03 Laurel Halo ~ Hour Logic

Sometimes a record arrives bringing with it a satchel-full of ‘Lost’ posters. Hallo? Has anyone seen Beaumont Hannant? Reload remixed by The Black Dog ~ where are you? My Yellow Wise Rug ~ re-rolled back into the attic? Listening to Hour Logic brings back the thought of many wonderfully distinctive electronic records, but it isn’t a pastiche, more like a clean Knife in a world reasonably obsessed with filleting an ever-decreasing stockpile of 1980s pop. It’ll be interesting to see where Laurel Halo goes next, as this is too good a record not to invest in further.

04 James Ferraro ~ Far Side Virtual

Listening to this record, always in the background is the sound of soft laughter. Whether it’s coming from an old PC in the attic, or leaking from a cracked laser-disc of Freejack is unclear, but if you’ve ever found yourself wanting to hear what the Lawnmower Man’s ‘hold’ music sounds like ~ now’s your chance. More than anything else this record reminded me of exploration computer games, such as the Aquanaut’s Holiday, not just as music, but it captures the very motion of gameplay, with the constant chiming-in of gentle pseudo-exotic piano invoking menu-select options or inventory screens, while the plastic-orchestral synth-washes indicate you’ve failed to photograph a giant squid. It also captured the mood of the Brian Eno records that nobody talks about, such as the deeply superb The Drop. Listening to Far Side Virtual on clear vinyl is a throughly enjoyable confusing amusing experience. Now excuse me while I check my inbox.

05 Woebot ~ Chunks

(some samples at Boomkat)

This is a very odd chicken-in-a-basket record that I consistently failed to get my head around all year, and wonderfully so. It has a weird mood of despondent Madlib/Dilla, with a forlorn grasping of breakbeats and grunting chiseled from a stockpile of 1970s mouldy rock records. It’s probably the most accurately named record of last year, and fills the mind with an image of musical pineapple/dog-food chunks, slopped out of a tin and sequencing into each other with a DIY MPC flex. It’s also worth noting that Woebot has recently released a tasty ebook on the subject of lost-rock.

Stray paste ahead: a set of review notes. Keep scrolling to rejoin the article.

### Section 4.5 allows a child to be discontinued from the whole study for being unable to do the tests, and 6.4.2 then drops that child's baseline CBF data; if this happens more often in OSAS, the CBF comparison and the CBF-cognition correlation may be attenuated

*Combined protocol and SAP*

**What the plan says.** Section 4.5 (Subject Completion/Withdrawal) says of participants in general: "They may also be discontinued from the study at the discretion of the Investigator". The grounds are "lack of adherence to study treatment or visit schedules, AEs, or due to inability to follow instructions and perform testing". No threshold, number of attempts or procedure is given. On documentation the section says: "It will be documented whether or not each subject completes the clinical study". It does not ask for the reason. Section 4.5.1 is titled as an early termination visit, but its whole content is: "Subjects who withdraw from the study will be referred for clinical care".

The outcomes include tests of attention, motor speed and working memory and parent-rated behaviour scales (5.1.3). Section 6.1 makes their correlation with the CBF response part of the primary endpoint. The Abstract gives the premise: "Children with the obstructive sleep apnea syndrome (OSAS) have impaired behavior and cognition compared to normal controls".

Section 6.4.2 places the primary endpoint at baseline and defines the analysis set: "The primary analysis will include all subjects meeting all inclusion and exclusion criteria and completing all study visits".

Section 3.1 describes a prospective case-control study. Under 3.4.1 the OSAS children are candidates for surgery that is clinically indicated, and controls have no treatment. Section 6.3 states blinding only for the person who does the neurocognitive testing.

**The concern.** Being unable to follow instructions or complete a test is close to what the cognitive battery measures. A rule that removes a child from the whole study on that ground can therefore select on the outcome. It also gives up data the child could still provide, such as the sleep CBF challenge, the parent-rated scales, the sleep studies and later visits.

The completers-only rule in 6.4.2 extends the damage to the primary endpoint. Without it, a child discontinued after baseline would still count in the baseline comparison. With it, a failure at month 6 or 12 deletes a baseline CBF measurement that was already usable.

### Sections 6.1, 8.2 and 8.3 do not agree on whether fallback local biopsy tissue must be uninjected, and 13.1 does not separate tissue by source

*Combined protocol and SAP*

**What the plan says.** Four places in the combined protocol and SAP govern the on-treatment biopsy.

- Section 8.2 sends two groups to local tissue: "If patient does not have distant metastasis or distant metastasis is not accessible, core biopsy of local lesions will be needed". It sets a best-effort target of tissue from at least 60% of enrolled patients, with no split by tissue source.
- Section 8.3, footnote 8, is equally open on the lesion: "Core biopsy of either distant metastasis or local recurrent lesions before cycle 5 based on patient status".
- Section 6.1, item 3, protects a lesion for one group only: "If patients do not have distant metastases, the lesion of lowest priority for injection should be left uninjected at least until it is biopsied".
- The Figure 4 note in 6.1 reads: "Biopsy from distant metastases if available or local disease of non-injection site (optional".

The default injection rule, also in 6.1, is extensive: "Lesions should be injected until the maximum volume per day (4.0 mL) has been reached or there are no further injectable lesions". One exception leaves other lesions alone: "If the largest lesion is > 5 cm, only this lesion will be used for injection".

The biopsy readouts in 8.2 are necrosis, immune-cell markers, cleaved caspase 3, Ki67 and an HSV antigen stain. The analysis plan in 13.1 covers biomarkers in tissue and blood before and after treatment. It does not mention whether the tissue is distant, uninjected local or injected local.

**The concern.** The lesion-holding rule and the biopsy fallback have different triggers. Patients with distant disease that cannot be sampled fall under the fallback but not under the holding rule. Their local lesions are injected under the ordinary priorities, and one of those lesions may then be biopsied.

06 Charli XCX ~ Nuclear Seasons

With post-80s quirk-murky-vocals and dark melodics now 10-a-penny, Nuclear Seasons took a little while to stand out a mile, but once it clicked it soon became an obsessional looping, mainly as it’s actually a pop song, with an emotive chorus, distinctive vocals, memorable melody, and completely killer Oo-Oo-Whop-Ahh! hook. It could easily sneak onto CD2 of Now 81 without anyone batting an over-loaded eyelash. Oo-Oo-Whop-Ahh! I’m I looking forward to a full-length Charli XCX album in 2012? Oo-Oo-Whop-Ahh!

There were many other splendid musical moments during 2011, from Funkystepz’ John Wayne to Julianna Barwick, and It would be amiss not to mention splendid turns from perennial favourites Jon Brooks, Pye Corner Audio, Tri Angle records, & Blackest Ever Black. And the Autechre EPs 1991-2002 box-set was most certainly the most enjoyable artifact of the year.

Making predictions of 2012 in 2012, isn’t a wonderfully advanced skill, but it’ll be interesting to see where the influence of 80/90s Industrial & Goth goes to, as something like the 1994 Laibach Satanic Techno offshoot Peter Paracelsus still has untapped potential, and it would be also lovely for someone to re-evaluate ISDN-era FSOL. I’m additionally poised in anticipation for five forthcoming records from: Grimes (now signed to 4AD because ‘Goth is sick’) Volume Three of Pye Corner Audio’s Black Mills tapes , Symmetry’s Themes For an Imaginary Film, Black Rain ~ Now I’m Just A Number: Soundtracks 1994-1995, and the hopefully triumphant return of Dead Can Dance…